Doubly left, by his mother at age five and in the desert by coyotes when he was 14 years old, Byron Menjívar, a young Salvadoran immigrant, has big dreams: becoming an engineering and space physicist to create the motors of the ships that transport us to know other galaxies.
His strong spirit of survival and fight made Menjívar to be named Young Person of the Year by the Boys and Girls of the San Fernando Valley, an organization he joined as soon as he arrived to Los Angeles.
“The Boys and Girls Clubs have been a bridge between what I was in El Salvador and what I want to be,” says the boy.
These Clubs help low-income children and adolescents reach their maximum potential through different educative and recreational activities.
His life has not been far from easy.
“When I was five, my mother told me that she was going to the market but never returned. She left me with my grandparents and came to the United States,” says Menjivar, a student at the Jefferson High School.
Harassed by the gangs, at the age of 14 his grandparents decided that the best for him was to send him to the United States.
“It took me more than three weeks to get here. My grandparents never told me what I was going to face. I do not know how, without knowing how to swim, I did not drown when I cross the river (Bravo). The raft deflated and we stuck halfway there.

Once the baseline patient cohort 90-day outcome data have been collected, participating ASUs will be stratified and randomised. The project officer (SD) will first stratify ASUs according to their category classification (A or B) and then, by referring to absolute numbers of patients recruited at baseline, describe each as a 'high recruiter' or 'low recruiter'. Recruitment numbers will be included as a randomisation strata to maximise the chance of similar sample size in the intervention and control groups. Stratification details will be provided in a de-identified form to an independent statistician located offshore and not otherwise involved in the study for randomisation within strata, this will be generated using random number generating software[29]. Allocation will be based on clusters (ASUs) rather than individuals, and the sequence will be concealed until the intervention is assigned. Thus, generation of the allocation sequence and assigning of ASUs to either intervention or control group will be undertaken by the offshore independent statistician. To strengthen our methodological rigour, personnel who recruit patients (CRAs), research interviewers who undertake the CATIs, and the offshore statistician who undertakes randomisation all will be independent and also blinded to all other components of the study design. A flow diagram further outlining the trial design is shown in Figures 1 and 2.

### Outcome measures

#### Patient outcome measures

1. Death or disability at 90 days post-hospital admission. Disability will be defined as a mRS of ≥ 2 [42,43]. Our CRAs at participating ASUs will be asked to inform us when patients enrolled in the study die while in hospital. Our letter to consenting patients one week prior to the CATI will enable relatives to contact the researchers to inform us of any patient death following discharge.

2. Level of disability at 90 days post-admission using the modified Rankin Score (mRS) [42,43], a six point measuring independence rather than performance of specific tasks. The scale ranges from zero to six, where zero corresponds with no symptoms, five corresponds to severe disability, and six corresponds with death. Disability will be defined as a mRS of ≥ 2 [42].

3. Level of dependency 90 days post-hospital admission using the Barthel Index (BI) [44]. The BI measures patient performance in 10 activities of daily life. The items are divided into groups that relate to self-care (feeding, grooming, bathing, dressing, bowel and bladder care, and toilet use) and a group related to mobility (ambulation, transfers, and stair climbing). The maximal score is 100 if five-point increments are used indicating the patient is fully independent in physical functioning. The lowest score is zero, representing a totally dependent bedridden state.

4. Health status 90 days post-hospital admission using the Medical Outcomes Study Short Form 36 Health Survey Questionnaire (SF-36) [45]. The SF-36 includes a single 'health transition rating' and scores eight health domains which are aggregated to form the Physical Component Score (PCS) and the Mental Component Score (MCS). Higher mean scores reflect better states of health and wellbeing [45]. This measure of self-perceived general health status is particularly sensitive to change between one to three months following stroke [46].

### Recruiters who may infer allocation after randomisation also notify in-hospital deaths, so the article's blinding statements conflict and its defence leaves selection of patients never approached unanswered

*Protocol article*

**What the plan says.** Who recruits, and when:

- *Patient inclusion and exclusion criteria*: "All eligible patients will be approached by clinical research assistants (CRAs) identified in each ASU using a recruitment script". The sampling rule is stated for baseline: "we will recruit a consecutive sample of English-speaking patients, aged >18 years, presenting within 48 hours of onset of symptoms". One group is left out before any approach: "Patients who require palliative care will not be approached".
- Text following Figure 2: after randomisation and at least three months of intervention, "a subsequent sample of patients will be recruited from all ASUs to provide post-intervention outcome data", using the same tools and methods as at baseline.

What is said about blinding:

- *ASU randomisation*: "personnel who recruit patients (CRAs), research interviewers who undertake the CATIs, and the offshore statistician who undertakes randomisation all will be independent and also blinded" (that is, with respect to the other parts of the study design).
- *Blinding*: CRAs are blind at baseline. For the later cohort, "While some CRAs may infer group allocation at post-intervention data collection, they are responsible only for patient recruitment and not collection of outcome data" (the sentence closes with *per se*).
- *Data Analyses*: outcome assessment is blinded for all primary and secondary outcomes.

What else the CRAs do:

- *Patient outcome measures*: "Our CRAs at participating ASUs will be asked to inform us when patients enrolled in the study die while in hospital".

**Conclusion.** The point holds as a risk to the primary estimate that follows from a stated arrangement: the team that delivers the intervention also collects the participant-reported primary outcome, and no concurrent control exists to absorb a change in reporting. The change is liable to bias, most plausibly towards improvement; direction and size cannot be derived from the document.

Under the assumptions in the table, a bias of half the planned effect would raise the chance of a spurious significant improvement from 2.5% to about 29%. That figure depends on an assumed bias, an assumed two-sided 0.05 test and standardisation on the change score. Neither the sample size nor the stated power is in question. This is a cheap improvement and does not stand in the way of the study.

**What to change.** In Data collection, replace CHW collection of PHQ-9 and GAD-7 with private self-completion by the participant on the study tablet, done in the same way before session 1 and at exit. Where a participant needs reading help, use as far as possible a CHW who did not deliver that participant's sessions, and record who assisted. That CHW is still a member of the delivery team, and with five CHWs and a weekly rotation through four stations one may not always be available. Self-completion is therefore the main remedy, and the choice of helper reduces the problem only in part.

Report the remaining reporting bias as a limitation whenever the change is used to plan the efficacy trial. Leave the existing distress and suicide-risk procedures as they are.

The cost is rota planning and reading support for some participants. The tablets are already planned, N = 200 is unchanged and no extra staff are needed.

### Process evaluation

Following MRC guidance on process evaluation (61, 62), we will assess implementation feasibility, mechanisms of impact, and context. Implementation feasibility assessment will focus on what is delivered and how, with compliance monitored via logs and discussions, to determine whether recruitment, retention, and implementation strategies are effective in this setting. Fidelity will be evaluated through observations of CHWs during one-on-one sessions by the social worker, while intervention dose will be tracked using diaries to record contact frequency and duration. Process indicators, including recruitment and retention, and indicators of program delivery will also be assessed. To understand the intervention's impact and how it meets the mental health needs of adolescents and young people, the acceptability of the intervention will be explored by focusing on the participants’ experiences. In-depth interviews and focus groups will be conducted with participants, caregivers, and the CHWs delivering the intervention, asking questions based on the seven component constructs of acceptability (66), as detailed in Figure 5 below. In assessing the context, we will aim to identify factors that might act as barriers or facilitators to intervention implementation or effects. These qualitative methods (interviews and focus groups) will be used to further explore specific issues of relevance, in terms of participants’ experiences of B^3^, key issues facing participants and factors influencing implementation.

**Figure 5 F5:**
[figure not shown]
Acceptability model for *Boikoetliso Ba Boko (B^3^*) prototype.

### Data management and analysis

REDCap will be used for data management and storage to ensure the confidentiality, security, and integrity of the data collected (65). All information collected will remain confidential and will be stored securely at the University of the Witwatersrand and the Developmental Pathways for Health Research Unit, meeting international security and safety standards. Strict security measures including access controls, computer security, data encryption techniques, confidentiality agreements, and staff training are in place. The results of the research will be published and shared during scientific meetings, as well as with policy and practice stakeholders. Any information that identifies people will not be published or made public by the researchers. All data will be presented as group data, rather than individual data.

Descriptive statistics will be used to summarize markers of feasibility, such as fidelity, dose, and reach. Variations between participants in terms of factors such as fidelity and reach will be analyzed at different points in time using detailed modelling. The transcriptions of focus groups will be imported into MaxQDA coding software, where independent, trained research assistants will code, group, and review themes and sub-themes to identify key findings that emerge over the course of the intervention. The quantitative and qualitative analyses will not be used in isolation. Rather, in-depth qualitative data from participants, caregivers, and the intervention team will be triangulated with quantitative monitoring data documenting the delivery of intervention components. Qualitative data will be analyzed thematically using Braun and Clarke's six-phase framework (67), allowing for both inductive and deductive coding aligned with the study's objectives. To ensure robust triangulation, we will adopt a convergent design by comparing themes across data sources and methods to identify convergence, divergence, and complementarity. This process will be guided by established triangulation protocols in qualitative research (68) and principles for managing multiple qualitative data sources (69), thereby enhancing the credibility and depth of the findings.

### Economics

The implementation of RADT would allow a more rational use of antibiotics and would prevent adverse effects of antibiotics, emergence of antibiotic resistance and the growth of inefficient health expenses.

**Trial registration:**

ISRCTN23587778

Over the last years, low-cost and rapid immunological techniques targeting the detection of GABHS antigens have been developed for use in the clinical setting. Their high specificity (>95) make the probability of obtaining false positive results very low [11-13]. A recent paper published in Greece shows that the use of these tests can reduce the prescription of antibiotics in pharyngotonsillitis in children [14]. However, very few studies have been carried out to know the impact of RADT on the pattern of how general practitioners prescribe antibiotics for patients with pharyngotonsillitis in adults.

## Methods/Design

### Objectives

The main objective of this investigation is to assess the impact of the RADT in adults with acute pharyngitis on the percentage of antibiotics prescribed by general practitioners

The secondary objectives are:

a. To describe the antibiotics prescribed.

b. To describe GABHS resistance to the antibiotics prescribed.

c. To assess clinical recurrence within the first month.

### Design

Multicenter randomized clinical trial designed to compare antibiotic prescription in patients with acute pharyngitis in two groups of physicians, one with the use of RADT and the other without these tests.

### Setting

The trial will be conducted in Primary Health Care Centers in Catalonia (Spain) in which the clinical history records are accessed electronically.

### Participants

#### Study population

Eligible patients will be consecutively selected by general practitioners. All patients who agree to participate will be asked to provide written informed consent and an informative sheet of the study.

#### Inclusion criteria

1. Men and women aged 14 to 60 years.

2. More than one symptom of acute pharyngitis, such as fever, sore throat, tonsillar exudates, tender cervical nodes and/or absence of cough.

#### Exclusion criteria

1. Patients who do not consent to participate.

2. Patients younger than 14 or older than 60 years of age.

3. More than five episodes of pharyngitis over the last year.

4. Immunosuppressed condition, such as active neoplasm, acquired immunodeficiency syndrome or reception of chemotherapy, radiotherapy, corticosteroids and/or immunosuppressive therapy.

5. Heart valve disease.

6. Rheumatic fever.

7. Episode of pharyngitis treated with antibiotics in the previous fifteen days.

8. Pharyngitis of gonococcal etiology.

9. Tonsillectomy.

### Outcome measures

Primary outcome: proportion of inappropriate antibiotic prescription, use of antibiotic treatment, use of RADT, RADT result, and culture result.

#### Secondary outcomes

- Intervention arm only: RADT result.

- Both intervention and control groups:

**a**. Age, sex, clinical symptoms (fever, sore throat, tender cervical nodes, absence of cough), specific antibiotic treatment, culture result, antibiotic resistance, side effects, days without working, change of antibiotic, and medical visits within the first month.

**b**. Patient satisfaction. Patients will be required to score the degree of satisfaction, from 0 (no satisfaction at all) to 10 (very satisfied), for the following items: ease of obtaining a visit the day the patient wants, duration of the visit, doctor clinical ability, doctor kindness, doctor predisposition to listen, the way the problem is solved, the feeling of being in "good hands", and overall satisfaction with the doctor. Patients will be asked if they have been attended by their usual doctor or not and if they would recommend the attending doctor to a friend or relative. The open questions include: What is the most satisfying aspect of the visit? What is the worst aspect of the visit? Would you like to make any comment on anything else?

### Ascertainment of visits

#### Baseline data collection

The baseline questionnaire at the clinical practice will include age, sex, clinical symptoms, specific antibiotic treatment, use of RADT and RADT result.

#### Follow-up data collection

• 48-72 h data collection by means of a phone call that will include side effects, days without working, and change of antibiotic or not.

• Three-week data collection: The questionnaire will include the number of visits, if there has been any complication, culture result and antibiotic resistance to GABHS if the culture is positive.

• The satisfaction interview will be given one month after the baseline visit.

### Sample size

The current dragged me, I ended all knocked over but I managed to save myself,” he says.
Already on the American side, the coyotes left him in the desert.
“I was lost during three days. If it hadn’t been for a lady whom I found and offered me food, I would have not lived to count it,” he remembers. “They were terrible days, with little water, with a hurting foot and surrounded by dangerous animals like coyotes. My greater fear was to die and not to be able to see my grandparents,” he says.
The Border Patrol rescued Menjívar and, after interrogating him, they took him to Canutillo, Texas where they turned him to the program Southwest Key, a nonprofit organization that provides refuge and imprisonment alternatives as well as education to young people and families.
“I was there 27 days until my 22-year-old sister, who lives in the San Fernando Valley, took care of me,” he says.
For the adolescent, it was a hard impact to be with his mother whom he had not seen and with whom he had not had communication in nine years. The impact was greater when he realized that he could not live with her.
“She did not want that I live with her,” Menjívar says.
He lived with his sister for a while until the Los Angeles County Department of Children and Family Services (DCFS) took care of him due to her husband’s addictions.
“They took me to a foster home, but the experience was not good no matter how hard I tried,” the boy says.
Finally he was placed in a home of Salvadorans where he feels welcomed.
The first years were difficult for him because he did not know English and did not have friends.
“I was on the verge of falling in which it made me leave El Salvador, the gangs. Without knowing it, I befriended two classmates, one who was in charge of the gang at the school and the other who did favors to them”, exposes.
A Helping Hand
Wiping his tears away, he says that the Boys and Girls Club has given him strength to continue with the work that his grandparents taught him.
“They raised me the old way and they taught to me to be luchón (brave). I feel very thankful,” he says.
Menjívar, now 17, was granted the legal residence a few years after arriving to the United States.